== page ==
What causes motion sickness and how to fix it?

Motion sickness or motion sickness is a travel-related disorder that causes nausea and vomiting. People who suffer from this problem have difficulty when traveling, and this can sometimes be the case for all types of vehicles.

Currently, the origin of this disorder is not fully known. Indeed, it is difficult to explain why some individuals can make long journeys without noticeable problems while others cannot prevent themselves from being ill. Also, for some, motion sickness only manifests itself in certain types of vehicle and not in others.

A few theories have been put forward to try to explain the onset of the symptoms of motion sickness.

Balance and/or posture?

The “sensory conflict theory” blames the disturbance of the balance system as being at the origin of motion sickness. The balance being maintained by several sensory organs, the contradictory information coming from our senses would be at the origin of the discomfort. For example, the eyes and the inner ear indicate that the body is moving, while one is seated and motionless.

Another theory suggests the involvement of posture control in motion sickness. According to this theory, our inability to adjust our posture to reduce the mismatch between the information captured by our different senses is at the origin of discomforts such as nausea. However, there is not enough evidence to support this assumption.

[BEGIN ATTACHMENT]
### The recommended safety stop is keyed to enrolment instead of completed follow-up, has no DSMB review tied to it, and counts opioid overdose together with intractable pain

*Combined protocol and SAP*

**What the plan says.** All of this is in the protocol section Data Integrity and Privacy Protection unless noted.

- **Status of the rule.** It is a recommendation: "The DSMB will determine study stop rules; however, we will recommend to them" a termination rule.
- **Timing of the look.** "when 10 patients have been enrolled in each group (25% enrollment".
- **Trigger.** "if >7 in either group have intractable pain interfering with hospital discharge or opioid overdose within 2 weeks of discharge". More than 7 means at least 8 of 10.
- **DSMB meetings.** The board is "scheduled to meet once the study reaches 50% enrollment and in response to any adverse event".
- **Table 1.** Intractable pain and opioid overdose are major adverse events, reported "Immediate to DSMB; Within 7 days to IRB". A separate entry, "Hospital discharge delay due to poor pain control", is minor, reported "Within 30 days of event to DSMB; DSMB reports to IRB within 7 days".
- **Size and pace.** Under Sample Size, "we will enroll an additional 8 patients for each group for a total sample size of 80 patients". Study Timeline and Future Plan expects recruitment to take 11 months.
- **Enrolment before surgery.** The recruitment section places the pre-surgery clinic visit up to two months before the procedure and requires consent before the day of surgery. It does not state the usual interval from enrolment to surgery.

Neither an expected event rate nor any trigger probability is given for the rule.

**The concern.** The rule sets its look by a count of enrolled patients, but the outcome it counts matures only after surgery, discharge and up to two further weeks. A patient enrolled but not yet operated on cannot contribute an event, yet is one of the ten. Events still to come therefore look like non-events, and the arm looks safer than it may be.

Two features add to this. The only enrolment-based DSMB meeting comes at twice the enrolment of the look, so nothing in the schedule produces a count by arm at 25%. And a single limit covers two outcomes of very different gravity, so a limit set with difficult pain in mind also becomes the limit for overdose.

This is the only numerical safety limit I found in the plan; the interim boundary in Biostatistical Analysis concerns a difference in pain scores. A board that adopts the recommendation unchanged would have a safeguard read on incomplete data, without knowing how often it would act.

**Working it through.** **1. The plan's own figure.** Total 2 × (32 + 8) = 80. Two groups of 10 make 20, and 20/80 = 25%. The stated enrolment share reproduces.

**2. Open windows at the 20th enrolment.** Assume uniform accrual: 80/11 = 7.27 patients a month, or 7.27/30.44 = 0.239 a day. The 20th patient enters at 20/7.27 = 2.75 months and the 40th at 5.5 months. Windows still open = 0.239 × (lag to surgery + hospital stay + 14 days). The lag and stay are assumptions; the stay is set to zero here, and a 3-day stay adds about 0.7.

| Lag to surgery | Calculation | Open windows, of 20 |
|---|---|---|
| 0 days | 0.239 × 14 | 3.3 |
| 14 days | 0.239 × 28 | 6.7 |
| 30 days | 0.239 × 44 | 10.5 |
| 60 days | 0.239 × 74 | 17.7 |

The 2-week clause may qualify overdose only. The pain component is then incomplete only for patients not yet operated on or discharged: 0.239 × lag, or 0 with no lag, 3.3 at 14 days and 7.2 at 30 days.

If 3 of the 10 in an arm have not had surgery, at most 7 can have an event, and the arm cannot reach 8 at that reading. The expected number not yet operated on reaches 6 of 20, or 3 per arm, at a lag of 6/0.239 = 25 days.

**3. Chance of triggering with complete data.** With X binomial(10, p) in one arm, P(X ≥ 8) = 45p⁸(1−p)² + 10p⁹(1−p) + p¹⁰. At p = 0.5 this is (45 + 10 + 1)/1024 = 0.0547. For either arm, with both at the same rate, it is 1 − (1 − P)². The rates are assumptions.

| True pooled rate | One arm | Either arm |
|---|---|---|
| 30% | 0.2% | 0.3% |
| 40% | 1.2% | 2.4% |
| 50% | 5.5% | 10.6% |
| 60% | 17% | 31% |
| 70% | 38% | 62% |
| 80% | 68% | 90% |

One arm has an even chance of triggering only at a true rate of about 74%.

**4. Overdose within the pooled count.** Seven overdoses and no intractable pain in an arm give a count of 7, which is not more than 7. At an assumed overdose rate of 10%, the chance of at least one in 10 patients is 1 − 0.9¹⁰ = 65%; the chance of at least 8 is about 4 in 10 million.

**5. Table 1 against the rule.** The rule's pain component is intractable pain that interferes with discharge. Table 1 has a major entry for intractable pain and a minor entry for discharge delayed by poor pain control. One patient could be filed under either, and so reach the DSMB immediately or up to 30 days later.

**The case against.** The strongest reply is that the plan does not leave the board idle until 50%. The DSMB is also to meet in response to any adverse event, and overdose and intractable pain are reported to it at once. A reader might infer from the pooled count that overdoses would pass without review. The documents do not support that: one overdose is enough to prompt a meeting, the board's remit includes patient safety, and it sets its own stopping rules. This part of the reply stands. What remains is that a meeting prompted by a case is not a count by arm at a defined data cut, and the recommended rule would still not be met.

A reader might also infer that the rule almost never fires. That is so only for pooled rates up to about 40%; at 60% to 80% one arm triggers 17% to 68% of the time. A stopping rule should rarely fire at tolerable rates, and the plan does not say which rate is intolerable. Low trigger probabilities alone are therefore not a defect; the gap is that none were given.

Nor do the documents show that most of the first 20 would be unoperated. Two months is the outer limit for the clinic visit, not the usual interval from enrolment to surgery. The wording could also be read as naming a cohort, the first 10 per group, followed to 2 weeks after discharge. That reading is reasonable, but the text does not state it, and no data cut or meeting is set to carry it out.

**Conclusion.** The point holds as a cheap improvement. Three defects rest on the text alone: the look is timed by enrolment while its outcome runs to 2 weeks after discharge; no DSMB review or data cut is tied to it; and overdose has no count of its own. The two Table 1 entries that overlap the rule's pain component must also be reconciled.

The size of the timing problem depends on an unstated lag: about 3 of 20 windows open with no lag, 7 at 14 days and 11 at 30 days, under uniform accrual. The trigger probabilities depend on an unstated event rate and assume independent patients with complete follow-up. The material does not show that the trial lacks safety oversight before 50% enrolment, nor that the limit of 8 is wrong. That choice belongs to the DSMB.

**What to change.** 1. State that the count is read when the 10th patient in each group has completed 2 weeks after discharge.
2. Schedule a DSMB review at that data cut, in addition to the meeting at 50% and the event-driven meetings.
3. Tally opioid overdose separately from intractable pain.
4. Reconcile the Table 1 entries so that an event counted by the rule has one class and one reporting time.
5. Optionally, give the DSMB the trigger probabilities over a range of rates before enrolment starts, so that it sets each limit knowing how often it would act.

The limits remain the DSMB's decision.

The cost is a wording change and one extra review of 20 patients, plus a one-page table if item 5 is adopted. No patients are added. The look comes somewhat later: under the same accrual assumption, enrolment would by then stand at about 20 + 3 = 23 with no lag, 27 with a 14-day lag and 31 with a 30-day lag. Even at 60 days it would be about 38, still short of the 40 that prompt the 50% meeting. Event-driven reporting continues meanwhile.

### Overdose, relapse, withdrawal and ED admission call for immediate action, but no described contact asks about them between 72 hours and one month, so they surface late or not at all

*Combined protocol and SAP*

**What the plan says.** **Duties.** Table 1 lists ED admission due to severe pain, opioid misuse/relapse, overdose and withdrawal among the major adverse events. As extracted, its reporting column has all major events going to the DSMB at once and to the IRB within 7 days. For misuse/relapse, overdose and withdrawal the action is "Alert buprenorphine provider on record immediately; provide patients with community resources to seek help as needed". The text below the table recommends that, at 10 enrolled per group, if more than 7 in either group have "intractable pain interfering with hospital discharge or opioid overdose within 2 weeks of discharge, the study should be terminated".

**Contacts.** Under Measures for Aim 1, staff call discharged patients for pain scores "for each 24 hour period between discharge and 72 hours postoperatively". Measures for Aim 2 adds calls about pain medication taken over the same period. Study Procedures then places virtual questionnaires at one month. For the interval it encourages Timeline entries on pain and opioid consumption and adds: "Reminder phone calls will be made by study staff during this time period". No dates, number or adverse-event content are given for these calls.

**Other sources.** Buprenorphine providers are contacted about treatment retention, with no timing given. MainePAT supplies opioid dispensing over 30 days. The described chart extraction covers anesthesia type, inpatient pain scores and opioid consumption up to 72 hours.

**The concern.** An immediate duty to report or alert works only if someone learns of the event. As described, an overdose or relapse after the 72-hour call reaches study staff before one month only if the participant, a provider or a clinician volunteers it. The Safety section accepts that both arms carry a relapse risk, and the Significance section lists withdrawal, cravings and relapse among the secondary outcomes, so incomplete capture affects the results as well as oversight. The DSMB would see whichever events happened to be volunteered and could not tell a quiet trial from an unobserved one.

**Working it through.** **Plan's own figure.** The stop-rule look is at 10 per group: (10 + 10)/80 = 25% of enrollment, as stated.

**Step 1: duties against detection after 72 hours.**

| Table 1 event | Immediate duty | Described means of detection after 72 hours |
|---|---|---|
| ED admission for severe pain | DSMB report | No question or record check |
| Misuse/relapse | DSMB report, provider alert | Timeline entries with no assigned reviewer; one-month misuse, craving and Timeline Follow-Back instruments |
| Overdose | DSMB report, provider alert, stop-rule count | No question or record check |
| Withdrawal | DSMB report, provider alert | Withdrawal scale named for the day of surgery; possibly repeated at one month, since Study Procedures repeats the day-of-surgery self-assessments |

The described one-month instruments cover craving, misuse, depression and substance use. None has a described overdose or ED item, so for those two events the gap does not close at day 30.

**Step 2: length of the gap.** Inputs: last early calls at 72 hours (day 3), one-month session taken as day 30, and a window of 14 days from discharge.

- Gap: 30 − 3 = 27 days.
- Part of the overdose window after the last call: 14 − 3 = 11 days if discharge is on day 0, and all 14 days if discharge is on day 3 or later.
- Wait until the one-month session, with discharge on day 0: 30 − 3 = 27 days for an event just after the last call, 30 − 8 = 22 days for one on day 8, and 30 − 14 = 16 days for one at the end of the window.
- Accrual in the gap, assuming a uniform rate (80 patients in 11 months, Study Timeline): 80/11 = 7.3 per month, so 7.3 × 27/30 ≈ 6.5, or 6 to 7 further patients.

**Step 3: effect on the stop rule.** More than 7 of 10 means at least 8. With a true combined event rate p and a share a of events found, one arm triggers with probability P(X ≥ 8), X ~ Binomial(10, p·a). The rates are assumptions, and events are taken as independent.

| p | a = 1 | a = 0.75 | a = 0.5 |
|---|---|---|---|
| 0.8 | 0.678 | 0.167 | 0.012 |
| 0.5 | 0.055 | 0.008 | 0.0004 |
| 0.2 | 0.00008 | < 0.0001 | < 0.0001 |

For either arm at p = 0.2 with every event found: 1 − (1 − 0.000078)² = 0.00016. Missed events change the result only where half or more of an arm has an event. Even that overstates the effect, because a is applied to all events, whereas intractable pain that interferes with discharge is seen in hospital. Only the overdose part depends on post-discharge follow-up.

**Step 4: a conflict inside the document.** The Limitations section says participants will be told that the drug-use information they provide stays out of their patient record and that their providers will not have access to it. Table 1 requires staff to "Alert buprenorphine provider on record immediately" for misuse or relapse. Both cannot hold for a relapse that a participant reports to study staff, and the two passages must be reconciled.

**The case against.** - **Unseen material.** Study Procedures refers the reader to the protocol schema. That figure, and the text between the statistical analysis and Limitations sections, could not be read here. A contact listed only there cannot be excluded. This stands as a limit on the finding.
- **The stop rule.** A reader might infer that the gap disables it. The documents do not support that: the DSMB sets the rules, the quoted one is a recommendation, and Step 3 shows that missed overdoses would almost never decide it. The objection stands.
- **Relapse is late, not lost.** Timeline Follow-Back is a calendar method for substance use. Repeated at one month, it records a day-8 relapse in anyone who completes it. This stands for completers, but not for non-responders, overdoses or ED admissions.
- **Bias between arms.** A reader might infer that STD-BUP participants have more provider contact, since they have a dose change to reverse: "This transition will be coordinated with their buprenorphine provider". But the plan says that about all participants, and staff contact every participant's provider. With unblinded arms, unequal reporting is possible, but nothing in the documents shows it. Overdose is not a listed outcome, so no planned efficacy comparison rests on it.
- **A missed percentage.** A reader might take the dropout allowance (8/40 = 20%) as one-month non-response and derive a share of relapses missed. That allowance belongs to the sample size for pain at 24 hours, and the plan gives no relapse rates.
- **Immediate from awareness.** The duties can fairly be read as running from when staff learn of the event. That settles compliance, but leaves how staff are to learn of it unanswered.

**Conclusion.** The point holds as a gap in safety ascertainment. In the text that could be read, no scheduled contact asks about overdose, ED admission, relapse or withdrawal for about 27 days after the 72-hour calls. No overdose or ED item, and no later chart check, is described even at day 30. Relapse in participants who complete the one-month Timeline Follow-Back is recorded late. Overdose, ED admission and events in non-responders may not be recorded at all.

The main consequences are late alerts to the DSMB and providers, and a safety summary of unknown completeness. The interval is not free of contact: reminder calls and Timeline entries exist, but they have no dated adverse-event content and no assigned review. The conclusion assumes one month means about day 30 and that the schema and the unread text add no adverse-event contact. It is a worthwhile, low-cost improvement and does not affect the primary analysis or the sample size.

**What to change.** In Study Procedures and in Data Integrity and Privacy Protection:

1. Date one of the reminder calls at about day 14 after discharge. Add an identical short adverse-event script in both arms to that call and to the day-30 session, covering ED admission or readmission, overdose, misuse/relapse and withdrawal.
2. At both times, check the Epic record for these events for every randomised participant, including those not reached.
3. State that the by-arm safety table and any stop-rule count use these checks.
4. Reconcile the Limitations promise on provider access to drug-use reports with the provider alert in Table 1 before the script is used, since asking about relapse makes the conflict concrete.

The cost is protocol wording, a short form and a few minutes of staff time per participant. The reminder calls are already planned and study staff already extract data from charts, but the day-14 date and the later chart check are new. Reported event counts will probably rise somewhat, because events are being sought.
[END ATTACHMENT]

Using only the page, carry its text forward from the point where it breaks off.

Multiple causes

In reality, motion sickness depends on several factors and each person is affected in a different way. Existing disorders such as migraine or Meniere’s disease, for example, increase the likelihood of suffering from motion sickness. Furthermore, some research suggests that age and gender are also predisposing factors for motion sickness. The latter would be at its peak around the age of 9 to 10 years, especially in women. The type of vehicle would also have some bearing on motion sickness.

Note that there are also “cyber-illnesses”, similar to motion sickness, which occur when playing video games or watching a 3D film. The principle is basically the same.

To limit motion sickness, it is recommended to minimize the mismatch between the information received by the different senses. For example, you should avoid reading during the trip because it causes a discrepancy between what you see and what you feel. Instead, focus on the landscape. It is also advisable to ventilate the vehicle well, avoid heavy meals before a long journey, and stop from time to time. If symptoms persist, medication can also be taken.

SOURCE: sciencealert

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